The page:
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AIB May 2022 Statistics – Focus on issuances and imports-exports

On July 7th, the AIB published the new version of its members’ statistics, GOs issuances, cancellations, exports, and imports as of May 2022 (included). While the first semester of 2022 is not yet over, we decided to stop here and focus on the first five months of 2022.

Photo of Léo Robert

Written by

Léo Robert

Power Analyst

Climate change enthusiast and former OECD Economics Consultant on Renewables within the IPAC. Holds a Master in Economics and Public Policy from Sciences Po Paris.

Main points:

  • GOs issuances have increased by 1.3% from January to May 2022 compared to 2021
  • Wind GO issuances have the wind at their back, with the biggest share increase amongst all technologies
  • Norway, Sweden, Italy, and France were the biggest exporters in 2021 (in value)


Let us focus first on the issuances of GOs, all AIB members included. We chose to select a two-year window, so that makes us start in May 2020.

Transaction issuances are usually higher in Q1 (January-March) as some market players try to issue their GOs in the new year to get increased GO validity in some countries as well as due to disclosure deadlines for many AIB members countries being in March. This can be seen in the first slide, as January, February and March are usually among the biggest months in terms of issuance (especially for Hydro).

The month-to-month comparison by technology reveals two interesting findings:

  • Hydro issuances have dramatically decreased (- 29 TWh). Since September 2021, every month issuance level of Hydro GOs is lower than the same month the year before (January 22 vs January 21, for example).
  • On the contrary, Wind GOs issuances have increased by more than 43 TWh during the period May 21 – May 22 compared to May 20 – May 21. The months of February and March 2022 have been particularly fructuous for Wind GOs issuances, accounting for an almost 15 TWh increase compared to 2021 (from 28 to 43 TWh).

Logically, the share of Wind GOs issuances (amongst all GO issuances, including fossil and nuclear) has increased, reaching 30.20% in May 2022. Far from the approximate 55% level where it has been from May 2020 to October 2021, the Hydro share of GOs issuance is now down 44.37%, its lowest in the past two years. The high prices witnessed for Nordic Hydro for the 2022 vintage year (and forward years) might not be stranger to it.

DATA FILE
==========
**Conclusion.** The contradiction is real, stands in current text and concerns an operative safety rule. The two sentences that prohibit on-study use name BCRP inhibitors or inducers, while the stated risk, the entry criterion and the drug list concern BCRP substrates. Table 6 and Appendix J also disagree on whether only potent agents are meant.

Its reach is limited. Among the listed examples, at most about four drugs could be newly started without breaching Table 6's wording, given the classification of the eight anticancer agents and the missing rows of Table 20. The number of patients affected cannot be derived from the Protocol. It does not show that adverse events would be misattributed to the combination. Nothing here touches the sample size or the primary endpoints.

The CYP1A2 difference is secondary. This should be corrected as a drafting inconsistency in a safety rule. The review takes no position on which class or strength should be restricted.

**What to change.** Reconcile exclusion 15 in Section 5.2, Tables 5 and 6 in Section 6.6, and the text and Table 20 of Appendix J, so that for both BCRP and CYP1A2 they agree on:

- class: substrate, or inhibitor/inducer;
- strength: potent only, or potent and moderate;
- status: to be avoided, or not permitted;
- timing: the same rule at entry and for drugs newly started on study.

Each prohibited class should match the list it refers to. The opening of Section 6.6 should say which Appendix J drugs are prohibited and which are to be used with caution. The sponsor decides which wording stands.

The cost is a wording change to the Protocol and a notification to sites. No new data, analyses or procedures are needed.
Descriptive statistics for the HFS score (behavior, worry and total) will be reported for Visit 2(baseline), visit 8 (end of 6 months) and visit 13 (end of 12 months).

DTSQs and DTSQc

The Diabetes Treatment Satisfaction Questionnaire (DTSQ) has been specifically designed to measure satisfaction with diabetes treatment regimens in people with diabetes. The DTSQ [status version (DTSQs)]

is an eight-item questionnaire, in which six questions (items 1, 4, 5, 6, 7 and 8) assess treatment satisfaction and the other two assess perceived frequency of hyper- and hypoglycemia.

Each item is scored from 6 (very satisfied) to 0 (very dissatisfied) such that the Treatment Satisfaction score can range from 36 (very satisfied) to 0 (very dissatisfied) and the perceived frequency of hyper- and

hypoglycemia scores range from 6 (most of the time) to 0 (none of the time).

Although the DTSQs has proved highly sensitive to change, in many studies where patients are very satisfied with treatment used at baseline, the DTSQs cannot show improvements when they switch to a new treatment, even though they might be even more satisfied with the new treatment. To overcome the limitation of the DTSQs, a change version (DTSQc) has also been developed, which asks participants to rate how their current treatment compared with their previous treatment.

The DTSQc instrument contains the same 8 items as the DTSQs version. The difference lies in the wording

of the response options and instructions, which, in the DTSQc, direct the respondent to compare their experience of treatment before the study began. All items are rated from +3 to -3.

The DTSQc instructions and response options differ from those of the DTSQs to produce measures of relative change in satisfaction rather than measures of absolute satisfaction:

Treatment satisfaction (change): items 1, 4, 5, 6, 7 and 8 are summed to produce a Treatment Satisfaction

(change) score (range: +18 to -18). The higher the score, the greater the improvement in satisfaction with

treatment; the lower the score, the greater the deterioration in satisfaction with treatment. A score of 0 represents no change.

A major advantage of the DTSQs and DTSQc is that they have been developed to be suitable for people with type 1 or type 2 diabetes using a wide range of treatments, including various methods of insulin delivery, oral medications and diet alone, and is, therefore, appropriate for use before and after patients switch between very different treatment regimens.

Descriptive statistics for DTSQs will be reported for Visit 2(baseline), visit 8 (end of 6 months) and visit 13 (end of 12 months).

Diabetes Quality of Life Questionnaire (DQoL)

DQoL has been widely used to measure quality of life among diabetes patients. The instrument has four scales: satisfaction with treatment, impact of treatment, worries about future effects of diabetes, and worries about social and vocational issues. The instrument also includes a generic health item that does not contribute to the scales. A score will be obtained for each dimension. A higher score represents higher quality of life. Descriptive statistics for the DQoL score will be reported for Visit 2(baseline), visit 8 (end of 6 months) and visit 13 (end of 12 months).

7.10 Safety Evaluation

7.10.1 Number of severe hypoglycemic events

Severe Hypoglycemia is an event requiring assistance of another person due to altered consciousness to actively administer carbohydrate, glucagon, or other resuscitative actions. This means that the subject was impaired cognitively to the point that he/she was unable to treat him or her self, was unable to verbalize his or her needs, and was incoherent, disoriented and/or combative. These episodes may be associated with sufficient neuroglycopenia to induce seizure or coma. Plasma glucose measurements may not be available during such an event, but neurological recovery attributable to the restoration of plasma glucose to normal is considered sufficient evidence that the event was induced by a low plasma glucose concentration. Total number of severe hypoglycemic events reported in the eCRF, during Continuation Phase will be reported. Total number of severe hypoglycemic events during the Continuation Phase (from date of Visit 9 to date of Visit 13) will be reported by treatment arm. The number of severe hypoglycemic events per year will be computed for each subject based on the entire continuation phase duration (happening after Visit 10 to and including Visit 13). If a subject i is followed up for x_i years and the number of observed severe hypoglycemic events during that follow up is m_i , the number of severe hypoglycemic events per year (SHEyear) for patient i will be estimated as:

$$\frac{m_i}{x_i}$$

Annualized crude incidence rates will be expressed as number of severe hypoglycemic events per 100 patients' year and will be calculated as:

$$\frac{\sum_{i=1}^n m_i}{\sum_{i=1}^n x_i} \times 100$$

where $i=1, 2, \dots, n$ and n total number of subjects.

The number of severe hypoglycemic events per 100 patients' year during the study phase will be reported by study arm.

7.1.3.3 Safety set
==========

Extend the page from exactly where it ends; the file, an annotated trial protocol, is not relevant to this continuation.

Nonetheless, overall, most GOs were issued (not thanks to Hydro then…) in the first five months of 2022 compared to 2021, as can be seen on the graph below. Compared to 2020, that is a 15.7% increase.


Despite having lost a lot of issuances during the past two years, Hydro GOs is still leading when it comes to Exportations, but its share is decreasing. The month of January 2022 has been spectacular and a record month for three technologies: Hydro, Wind and Biomass.

Export-Import ratio

Not only the technology breakdown is interesting to watch, but also the country breakdown. For that, we looked at the four biggest exporters in 2021 export-import ratio for the past two years.

How? It is calculated simply by dividing the imports to the exports.

What does it tell us?

Not every country and month is equal: apart from Norway, each country has an unstable export-import ratio. It can be explained by many factors (climate and thus renewable production, countries’ specifications, etc.).

Several months saw very high ratios, especially for France and Italy, mainly due to the very low imports these specific months, of course conjointly with an increase in exportations.

We will release another update once the June statistics are released (by mid-August), as well as specific country’s profiles (Norway, France, Germany) to go more in-depth in the figures.

If you have any questions, do not hesitate to reach out to me at

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